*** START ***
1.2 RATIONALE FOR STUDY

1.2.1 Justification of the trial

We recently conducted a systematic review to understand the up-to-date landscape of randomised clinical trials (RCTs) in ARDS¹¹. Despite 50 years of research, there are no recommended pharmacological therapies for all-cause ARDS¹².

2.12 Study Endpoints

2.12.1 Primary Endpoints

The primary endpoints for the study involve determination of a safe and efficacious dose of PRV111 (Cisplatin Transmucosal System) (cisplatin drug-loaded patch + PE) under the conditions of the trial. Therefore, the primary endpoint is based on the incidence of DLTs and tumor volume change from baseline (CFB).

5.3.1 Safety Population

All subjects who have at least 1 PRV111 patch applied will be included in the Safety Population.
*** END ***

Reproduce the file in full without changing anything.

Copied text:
1.2 RATIONALE FOR STUDY

1.2.1 Justification of the trial

We recently conducted a systematic review to understand the up-to-date landscape of randomised clinical trials (RCTs) in ARDS¹¹. Despite 50 years of research, there are no recommended pharmacological therapies for all-cause ARDS¹².

2.12 Study Endpoints

2.12.1 Primary Endpoints

The primary endpoints for the study involve determination of a safe and efficacious dose of PRV111 (Cisplatin Transmucosal System) (cisplatin drug-loaded patch + PE) under the conditions of the trial. Therefore, the primary endpoint is based on the incidence of DLTs and tumor volume change from baseline (CFB).

5.3.1 Safety Population

All subjects who have at least 1 PRV111 patch applied will be included in the Safety Population.